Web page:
Geography of the futureEdit
In this new period of the Cenozoic, called the Posthomic, Dixon assumes that Europe and Africa would fuse, closing the Mediterranean Sea; whereas Asia and North America would collide and close the Bering Strait; South America would split from Central America; Australia would collide with Southern Asia (colliding with the mainland sometime in the last 10 million years), uplifting a mountain range beyond the mountains of the Far East that becomes the most extensive and the highest chain in the world, greater even than the Himalayas at their zenith 50 million years ago; and parts of eastern Africa would split off to form a new island called Lemuria. Other volcanic islands have been added, such as the Pacaus archipelago and Batavia.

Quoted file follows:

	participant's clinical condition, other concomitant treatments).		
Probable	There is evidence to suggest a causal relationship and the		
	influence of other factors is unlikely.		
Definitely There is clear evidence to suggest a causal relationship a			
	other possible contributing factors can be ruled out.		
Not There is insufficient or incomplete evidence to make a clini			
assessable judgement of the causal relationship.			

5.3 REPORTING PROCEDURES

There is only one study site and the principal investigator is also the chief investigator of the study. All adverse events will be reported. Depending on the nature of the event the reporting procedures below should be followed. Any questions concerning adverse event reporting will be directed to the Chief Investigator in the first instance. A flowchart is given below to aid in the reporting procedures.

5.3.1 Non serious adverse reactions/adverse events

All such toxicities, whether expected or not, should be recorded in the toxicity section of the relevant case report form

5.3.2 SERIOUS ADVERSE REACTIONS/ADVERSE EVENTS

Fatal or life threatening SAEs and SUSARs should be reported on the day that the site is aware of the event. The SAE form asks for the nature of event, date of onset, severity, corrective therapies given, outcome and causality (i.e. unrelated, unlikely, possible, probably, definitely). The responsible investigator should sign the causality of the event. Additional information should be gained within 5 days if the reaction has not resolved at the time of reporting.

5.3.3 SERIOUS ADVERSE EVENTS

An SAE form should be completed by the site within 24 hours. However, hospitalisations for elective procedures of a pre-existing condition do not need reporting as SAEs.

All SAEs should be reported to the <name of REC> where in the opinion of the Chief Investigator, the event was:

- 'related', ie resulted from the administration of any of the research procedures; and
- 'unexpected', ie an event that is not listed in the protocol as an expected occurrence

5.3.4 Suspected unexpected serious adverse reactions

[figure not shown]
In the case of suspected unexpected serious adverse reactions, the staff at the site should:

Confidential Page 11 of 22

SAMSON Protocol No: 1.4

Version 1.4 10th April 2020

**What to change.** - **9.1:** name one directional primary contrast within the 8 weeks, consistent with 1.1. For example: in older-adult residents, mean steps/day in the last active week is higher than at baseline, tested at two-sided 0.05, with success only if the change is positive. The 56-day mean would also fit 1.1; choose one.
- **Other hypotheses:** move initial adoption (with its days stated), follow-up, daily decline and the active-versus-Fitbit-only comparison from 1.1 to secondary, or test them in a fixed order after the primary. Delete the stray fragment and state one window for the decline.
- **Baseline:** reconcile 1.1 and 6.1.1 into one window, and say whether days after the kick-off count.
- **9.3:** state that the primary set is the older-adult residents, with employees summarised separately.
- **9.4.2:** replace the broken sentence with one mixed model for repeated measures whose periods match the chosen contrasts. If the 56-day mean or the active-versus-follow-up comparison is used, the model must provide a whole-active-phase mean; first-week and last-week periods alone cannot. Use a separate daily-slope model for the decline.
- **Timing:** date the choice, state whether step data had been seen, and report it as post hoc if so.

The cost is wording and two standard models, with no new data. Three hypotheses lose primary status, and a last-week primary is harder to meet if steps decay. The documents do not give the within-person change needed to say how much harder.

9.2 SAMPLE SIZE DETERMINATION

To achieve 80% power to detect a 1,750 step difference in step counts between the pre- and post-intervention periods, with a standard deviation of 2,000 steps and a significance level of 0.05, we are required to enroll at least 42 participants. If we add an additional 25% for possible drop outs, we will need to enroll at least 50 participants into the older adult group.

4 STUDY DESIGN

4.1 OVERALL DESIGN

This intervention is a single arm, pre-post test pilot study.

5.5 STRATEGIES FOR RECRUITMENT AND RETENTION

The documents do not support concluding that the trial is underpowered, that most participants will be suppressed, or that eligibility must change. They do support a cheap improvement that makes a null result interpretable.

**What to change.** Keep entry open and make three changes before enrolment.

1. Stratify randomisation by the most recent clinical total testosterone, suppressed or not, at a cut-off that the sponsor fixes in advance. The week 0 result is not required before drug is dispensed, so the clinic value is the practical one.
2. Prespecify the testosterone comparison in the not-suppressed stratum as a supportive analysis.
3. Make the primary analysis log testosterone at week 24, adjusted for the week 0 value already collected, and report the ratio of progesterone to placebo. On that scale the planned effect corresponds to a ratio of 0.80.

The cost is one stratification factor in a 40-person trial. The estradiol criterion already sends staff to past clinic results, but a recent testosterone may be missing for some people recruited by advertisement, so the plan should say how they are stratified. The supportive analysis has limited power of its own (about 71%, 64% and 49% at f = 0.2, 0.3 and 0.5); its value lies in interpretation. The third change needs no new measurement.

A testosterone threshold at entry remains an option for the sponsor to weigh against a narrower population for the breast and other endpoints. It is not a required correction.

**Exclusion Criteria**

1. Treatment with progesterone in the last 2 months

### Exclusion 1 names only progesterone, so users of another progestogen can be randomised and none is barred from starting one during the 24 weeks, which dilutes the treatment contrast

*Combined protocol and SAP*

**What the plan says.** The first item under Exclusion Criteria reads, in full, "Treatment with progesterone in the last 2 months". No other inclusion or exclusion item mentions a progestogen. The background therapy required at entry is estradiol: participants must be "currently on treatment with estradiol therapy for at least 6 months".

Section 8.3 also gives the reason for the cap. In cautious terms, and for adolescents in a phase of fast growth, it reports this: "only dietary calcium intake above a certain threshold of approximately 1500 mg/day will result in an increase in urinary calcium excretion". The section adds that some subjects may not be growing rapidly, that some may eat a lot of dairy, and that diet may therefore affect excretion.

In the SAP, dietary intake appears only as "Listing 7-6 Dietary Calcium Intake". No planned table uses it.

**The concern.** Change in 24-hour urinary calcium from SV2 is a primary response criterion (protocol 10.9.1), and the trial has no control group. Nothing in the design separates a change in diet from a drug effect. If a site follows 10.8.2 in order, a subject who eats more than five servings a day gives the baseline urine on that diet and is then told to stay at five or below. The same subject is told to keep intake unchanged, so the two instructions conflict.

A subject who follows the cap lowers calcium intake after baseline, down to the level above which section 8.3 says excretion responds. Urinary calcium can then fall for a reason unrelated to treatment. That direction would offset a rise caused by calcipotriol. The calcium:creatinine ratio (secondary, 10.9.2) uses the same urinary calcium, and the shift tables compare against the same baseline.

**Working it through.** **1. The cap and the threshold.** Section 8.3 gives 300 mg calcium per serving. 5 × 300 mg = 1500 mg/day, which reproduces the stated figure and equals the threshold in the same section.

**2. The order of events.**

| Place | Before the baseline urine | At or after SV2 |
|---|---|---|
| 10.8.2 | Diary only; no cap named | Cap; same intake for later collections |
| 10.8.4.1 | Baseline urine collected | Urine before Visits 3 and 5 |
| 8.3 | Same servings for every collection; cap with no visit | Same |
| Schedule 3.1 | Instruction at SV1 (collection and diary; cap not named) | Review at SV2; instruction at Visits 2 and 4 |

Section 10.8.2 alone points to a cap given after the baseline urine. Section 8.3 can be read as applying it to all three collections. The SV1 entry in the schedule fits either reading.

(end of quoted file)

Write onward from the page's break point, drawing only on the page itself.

Major groups of After Man: A Zoology of the FutureEdit
Some of the larger groups in the future include:
Rabbucks fill the ecological niches of deer, zebras, giraffes and antelope; but they are descended, as the name suggests, from rabbits. They live in almost any environment, and feed on grass. Their anatomy resembles that of ungulates. Gigantelope
The gigantelope take the niche held by elephants, giraffes, moose, musk oxen, rhinoceroses, and other large herbivores. They are descended from antelopes, and range in a wide variety of forms. One subbranch have evolved into the large, moose-like herbivores of the north (called the "hornheads").
The major group of terrestrial predators, who fill almost every carnivorous niche. They evolved, as the name suggests, from rats, and range in forms resembling polar bears, wolves, wolverines, cats, and even aquatic walrus-like forms.